For years, we have heard that America is a shameful “incarceration nation” and that shorter sentences and early release are not only the right thing to do, but are politically popular.  In dramatic fashion, this poll puts the lie to that argument.  When “about right” or “not enough” is beating “too much” by 70% to 30%, there isn’t much room for doubt:  The public overwhelmingly rejects the main staple of criminal justice “reform.”  Indeed, the groups most often said to be its main supporters also, and quite clearly, don’t want it.

Murders have recently skyrocketed in the United States, where prosecutors have recently become softer on crime in many cities. The New York Times reported that “murder rose by almost 30% in 2020,” and is still “rising.” That was “the biggest rise in murder since the start of national record-keeping in 1960, according to data gathered by the F.B.I.” By contrast, the murder rate has been falling in most foreign countries. In 2021, more than a dozen big cities in the United States set all-time records for murder, as homicides surged to an all-time high.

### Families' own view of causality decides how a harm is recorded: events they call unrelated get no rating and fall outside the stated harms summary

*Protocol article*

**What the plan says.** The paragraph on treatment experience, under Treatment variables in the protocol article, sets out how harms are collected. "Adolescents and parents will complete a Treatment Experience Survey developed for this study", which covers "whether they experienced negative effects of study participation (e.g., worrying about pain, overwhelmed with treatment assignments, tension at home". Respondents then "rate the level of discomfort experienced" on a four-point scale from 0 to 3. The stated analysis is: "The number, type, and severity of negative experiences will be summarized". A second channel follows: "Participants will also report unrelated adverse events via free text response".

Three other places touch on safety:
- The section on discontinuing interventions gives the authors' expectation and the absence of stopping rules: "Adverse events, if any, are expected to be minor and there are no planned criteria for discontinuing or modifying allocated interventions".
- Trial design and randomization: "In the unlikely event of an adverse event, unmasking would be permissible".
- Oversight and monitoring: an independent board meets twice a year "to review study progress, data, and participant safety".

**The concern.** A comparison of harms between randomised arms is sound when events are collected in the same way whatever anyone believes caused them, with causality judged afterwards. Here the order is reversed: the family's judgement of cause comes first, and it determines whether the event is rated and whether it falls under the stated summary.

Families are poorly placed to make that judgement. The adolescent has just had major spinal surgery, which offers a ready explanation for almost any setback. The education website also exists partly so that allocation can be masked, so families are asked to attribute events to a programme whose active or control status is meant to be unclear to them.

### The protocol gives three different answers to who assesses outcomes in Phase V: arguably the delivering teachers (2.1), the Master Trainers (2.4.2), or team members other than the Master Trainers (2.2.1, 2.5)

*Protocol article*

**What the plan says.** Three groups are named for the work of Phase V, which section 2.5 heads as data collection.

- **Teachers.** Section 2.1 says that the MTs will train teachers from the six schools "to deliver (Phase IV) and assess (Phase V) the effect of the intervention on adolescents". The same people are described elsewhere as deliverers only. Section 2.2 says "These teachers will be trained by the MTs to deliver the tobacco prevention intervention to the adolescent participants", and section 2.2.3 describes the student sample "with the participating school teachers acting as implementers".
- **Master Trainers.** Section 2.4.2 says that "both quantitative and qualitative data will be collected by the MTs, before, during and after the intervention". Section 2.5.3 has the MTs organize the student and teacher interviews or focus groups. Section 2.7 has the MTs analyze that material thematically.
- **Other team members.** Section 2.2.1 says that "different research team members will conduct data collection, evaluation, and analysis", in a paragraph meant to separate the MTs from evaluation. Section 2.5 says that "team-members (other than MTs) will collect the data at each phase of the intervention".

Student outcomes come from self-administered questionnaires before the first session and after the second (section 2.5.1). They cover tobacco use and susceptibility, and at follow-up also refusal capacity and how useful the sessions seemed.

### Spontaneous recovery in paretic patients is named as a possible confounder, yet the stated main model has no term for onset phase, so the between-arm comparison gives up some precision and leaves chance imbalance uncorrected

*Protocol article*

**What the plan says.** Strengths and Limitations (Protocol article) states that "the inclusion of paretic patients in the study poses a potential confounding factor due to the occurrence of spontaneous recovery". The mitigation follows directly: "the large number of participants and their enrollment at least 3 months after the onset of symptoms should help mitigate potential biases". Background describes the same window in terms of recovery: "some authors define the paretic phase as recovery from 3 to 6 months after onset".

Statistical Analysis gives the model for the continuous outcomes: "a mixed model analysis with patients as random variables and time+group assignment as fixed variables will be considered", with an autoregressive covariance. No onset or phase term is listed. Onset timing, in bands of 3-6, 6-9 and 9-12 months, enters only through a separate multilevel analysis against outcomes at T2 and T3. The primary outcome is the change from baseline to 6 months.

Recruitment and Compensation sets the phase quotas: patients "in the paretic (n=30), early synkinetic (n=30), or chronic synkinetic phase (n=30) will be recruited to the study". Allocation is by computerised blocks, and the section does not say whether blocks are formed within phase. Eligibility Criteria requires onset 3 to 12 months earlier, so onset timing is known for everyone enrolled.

Recently-elected progressive prosecutors such as George Gascón have vowed not to use “sentencing enhancements,” for things such as “past felony convictions.” Prosecutors such as Gascón and San Francisco’s Chesa Boudin have also stopped charging juvenile killers as adults, meaning that 17-year-old serial killers won’t be held beyond age 25. Gascón is dismissing criminal charges against many violent juveniles, giving teens who commit robbery, arson, and sexual battery “restorative justice” (a slap on the wrist) instead.